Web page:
Last week’s news about Netgear’s new streaming media box for Internet video to the TV has me reflecting on the state of the home network. It seems like only yesterday that we in the tech industry started talking about the vision of the digital home, an almost mythical place where one day consumers could connect any device to another over the home network seamlessly to send content to and fro.
In a lot of ways, we’ve inched closer to that vision. Wi-Fi home networks are no longer the sole domain of the tech-savvy, while more and more non-PC devices — be they game consoles or iPod touches — are connecting to the network. But while the home network has, in fact, evolved, we’re not anywhere near that utopian vision of the digital home. As any of us who have a home network can attest, half the time it feels like it’s hanging together with Band-Aids and silly putty, a temperamental creation in which devices can’t connect, the router needs rebooting, and if we’re lucky enough to make video streaming from the PC to the TV work, chances are it won’t tomorrow. In short, for all the advances of the home network, the transition to the full-fledged, seamlessly connected media network remains a distant vision.
So what’s the deal? Why is the reality of the digital home so hard to achieve? Here are four reasons why home network nirvana remains so elusive:
Too Many Standards
For every UPnP, MoCA and DLNA, there’s a Jini, Havi or CableHome. In the past 10 years, I’ve probably been briefed on 100 different standards for the digital home, most of which didn’t make it or are on life support. Some which seem necessary — like the RVU Alliance — never get mentioned, while others, such as Wireless HD, get lots of attention but never seem to actually reach the homes of anyone you or I know.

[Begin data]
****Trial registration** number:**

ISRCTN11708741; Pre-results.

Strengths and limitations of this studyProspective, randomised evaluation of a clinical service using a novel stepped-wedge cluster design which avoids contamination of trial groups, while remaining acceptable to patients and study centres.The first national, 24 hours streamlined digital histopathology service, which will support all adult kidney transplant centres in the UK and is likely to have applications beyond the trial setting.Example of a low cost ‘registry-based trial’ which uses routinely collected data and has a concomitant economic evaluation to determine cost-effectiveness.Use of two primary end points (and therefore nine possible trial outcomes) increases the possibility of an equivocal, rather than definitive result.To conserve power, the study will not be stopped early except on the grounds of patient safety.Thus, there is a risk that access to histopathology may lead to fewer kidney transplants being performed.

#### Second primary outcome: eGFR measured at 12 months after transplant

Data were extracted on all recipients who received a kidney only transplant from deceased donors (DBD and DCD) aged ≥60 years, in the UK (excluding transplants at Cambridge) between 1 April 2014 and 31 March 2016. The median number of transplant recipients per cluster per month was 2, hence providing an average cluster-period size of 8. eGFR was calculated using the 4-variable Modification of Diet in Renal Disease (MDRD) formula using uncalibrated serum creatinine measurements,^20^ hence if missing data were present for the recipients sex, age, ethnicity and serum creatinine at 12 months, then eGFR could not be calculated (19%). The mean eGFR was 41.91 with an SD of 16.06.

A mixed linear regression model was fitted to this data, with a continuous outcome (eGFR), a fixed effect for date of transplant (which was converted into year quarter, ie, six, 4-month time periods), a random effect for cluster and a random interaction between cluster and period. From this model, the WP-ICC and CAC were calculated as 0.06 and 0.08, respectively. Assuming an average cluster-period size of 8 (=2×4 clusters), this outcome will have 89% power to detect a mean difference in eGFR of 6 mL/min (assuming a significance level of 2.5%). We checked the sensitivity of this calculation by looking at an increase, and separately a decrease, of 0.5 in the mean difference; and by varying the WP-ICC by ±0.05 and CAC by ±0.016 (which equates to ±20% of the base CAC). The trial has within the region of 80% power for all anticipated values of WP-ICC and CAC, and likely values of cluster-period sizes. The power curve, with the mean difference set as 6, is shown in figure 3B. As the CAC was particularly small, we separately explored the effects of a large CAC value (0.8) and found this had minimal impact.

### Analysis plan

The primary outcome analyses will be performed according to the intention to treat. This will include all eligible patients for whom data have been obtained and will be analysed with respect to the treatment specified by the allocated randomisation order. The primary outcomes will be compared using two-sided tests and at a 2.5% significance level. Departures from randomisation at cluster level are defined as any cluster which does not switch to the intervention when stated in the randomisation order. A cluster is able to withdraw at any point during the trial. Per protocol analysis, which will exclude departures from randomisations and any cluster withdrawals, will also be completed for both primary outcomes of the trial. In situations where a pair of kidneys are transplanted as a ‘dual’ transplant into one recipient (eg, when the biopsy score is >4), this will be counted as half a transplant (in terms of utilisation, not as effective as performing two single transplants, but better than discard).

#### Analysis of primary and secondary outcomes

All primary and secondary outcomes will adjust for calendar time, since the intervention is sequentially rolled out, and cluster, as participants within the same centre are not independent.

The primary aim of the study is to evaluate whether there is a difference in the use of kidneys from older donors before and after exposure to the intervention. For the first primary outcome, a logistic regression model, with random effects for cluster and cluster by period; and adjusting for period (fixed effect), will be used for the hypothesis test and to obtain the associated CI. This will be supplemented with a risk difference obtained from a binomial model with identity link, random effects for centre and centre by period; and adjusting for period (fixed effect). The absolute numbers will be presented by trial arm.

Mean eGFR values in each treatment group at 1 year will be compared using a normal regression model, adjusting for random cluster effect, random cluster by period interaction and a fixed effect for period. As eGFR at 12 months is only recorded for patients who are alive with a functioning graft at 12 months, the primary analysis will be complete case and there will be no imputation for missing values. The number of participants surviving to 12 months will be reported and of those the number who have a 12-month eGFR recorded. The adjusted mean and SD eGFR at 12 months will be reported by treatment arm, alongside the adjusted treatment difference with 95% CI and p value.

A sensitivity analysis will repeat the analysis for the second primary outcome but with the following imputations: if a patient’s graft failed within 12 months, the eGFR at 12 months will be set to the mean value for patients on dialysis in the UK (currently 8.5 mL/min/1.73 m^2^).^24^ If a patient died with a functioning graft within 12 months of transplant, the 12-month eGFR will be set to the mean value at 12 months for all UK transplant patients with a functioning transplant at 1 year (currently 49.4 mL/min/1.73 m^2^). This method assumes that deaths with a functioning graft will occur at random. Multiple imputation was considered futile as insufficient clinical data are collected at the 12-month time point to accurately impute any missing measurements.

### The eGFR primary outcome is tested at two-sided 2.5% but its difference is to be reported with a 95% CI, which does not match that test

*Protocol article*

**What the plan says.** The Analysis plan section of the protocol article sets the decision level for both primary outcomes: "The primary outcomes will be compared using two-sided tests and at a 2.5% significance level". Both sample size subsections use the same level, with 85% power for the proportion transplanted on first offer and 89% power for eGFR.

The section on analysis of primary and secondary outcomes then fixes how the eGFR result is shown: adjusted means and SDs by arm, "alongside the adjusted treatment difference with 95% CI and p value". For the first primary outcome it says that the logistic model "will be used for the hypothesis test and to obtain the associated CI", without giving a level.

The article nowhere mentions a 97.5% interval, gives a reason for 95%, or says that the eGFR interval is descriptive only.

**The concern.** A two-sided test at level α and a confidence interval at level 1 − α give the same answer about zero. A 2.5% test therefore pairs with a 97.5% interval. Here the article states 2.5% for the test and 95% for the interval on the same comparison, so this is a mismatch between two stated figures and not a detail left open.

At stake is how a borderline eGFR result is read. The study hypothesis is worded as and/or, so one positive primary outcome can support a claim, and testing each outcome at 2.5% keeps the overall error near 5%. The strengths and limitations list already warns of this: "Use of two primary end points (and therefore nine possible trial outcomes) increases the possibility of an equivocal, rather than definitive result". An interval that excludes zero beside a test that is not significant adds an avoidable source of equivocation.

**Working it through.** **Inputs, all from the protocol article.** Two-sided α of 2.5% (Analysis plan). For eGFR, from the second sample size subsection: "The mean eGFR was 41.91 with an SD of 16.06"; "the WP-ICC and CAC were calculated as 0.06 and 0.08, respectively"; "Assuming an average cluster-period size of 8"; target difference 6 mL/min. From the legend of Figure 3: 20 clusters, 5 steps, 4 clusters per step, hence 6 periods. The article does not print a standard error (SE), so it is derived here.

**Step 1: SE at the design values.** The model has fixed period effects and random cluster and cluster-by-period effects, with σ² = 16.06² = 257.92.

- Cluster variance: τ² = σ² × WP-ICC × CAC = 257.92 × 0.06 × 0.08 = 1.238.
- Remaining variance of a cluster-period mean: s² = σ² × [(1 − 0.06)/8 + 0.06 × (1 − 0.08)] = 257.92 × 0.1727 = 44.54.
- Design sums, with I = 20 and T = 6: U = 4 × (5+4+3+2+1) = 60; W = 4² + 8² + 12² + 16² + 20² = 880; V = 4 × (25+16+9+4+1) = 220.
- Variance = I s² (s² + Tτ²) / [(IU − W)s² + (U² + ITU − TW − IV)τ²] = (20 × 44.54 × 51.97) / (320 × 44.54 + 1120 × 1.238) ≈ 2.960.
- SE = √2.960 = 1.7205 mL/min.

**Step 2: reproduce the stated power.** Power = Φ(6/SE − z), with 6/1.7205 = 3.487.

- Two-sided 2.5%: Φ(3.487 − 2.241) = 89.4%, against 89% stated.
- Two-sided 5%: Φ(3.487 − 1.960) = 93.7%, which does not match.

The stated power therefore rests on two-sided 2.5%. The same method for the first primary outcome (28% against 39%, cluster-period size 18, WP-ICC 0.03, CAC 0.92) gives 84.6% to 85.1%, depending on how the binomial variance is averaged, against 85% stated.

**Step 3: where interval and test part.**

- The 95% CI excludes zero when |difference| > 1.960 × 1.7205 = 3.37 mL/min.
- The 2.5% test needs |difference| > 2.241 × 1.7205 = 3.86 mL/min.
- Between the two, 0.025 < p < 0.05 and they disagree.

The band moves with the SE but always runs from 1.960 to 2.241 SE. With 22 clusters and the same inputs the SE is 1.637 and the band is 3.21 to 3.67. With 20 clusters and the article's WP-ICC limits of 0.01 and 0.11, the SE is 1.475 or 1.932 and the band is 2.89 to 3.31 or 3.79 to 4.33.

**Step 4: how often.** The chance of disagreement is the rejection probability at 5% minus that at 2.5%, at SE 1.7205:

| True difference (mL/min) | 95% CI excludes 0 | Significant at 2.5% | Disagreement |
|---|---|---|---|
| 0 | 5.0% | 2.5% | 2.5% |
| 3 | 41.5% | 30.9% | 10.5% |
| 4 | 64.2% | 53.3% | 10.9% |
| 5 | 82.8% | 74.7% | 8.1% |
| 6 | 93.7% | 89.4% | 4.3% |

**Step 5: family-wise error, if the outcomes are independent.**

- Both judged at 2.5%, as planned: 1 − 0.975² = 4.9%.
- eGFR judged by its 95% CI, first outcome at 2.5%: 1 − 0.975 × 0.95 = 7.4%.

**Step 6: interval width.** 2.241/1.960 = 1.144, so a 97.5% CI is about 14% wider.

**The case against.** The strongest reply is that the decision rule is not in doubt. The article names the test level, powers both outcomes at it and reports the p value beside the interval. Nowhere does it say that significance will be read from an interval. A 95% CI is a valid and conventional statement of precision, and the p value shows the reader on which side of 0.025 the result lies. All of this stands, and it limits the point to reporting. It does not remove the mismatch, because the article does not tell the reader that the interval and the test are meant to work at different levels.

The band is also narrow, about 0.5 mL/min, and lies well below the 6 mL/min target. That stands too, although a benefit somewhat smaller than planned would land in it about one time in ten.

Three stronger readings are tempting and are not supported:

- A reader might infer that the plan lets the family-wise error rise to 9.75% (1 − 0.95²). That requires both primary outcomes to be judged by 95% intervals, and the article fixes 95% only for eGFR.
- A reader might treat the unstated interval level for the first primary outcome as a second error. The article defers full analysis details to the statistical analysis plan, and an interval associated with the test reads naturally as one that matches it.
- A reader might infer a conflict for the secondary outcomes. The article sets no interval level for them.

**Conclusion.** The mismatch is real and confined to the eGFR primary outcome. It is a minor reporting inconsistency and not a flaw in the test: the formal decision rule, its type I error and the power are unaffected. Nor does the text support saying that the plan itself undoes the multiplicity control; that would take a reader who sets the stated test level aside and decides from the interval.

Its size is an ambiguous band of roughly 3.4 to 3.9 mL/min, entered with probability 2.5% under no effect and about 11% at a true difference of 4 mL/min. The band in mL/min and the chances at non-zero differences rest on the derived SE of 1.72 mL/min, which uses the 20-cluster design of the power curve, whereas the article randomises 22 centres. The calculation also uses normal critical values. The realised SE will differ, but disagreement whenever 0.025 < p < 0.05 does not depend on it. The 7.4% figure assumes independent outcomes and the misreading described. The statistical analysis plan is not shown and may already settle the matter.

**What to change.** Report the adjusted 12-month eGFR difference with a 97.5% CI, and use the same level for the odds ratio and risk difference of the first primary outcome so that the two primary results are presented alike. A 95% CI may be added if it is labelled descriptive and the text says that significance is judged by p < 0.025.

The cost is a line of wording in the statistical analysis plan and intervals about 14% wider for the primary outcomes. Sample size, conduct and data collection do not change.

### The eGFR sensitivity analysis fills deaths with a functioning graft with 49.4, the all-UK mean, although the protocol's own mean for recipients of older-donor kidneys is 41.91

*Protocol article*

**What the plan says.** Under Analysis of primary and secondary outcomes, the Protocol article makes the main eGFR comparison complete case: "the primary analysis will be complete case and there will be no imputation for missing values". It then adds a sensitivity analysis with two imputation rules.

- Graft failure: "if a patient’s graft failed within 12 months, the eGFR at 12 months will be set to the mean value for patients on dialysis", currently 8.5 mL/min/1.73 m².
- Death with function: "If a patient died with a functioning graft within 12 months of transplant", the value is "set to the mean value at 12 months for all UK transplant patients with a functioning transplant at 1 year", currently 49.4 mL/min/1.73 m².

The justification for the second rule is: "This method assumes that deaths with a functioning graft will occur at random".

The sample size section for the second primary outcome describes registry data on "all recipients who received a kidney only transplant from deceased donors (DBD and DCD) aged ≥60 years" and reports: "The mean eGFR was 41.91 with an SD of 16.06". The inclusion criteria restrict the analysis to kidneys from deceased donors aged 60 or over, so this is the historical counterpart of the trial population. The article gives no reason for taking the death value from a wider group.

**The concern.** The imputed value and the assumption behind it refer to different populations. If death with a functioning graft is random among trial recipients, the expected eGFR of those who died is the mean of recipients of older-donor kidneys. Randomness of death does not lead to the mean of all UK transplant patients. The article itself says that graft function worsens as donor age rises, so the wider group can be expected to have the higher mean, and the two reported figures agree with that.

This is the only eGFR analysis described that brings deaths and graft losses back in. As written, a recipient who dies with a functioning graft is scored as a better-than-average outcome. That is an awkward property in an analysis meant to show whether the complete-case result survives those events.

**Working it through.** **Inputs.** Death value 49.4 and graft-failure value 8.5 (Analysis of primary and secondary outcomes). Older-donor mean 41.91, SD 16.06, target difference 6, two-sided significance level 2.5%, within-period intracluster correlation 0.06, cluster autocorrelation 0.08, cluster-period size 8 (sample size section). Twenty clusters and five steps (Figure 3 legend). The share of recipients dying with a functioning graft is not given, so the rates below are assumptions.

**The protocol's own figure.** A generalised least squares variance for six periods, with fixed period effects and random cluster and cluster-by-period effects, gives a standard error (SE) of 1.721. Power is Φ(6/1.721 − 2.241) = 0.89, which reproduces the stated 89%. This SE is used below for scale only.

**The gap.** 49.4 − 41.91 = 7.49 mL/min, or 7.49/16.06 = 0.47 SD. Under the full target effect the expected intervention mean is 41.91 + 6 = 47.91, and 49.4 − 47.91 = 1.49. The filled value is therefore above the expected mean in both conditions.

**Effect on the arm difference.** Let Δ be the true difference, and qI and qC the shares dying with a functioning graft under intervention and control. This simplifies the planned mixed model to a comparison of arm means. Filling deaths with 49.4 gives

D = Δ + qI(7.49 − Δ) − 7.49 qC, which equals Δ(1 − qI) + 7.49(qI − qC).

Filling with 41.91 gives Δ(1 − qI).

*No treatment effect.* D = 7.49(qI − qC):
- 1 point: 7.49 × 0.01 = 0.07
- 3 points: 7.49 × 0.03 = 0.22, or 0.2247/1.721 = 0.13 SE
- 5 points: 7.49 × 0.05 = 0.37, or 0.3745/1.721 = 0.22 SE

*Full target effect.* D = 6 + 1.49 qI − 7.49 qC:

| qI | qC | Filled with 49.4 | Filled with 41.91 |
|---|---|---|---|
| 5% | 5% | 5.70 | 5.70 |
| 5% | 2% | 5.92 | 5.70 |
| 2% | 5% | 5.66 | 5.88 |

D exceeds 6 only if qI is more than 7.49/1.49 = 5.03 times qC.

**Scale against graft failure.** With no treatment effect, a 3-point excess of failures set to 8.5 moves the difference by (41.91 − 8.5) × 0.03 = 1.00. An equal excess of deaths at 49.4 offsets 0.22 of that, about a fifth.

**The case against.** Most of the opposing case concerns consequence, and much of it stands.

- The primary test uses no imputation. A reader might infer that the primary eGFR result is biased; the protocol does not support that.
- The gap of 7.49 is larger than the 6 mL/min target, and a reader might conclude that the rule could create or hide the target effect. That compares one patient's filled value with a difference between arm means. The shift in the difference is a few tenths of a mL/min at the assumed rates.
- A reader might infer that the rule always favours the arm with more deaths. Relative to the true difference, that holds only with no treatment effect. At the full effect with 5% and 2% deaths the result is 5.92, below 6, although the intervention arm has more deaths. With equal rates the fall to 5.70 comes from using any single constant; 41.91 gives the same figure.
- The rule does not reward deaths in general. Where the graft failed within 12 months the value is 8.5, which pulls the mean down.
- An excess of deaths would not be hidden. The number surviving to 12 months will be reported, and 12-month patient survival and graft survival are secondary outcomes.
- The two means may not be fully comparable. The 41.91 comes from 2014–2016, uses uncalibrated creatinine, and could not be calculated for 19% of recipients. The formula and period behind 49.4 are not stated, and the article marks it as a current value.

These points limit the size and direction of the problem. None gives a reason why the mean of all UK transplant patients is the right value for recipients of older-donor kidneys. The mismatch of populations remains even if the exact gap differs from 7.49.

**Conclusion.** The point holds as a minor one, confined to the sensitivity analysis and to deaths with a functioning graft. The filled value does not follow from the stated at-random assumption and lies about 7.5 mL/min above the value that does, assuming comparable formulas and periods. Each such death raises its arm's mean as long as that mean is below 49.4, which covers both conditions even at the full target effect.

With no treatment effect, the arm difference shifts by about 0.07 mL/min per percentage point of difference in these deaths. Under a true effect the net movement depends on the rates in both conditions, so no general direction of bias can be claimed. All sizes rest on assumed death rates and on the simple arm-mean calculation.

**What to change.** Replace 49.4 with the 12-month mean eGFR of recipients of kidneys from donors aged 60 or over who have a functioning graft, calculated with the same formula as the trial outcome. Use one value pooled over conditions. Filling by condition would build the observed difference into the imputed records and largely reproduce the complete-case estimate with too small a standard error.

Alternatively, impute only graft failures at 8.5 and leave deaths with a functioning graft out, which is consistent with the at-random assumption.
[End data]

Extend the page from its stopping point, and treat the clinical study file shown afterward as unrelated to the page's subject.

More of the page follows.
We Live in a Multi-Vendor, Multi-Device World
One of the easiest ways to get on a home network is to simply buy all Apple products. From connecting an Airport to hitting the Airtunes button on your Mac, it’s almost incredible how Apple makes it easy. But the reality is we live in a multi-vendor world, and as easy as an all OS X world is, it’s not the reality. Device and vendor diversity have made achieving the home network vision difficult.
Fast Starts and Disillusionment
If there have been 100 standards for home networks, there have been 1,000 startups and product launches that have been abandoned in the digital home. Whether it’s home automation giant AMX going through a midlife crisis in 2000 and changing its name to Panja (and back to AMX a year later), or Intel and its much-maligned Viiv push, most companies’ rocket-launched digital home pushes flame out in disillusionment. These efforts, followed by abandonment by big players, create confusion among the consumer.
No Dominant Device
Other than the gateway, no device has become a dominant fixture in the home network. While the industry has attempted to launch entirely new device categories in digital media adapters and media servers, the consumer has so far said no to these. What is happening instead is existing devices are evolving — slowly — to become a part of the home network.
Not all news is bad on the digital home front. Even as traditional home network product sales may be slowing, new managed home networks are being installed as service platforms; companies like Vizio are giving us innovative spins on existing product categories; and market leaders such as Apple are making the mobile device an important part of the network.
So while the digital home of tomorrow is slow in coming, it is, in fact, coming — it just may take another thousand company initiatives to get here.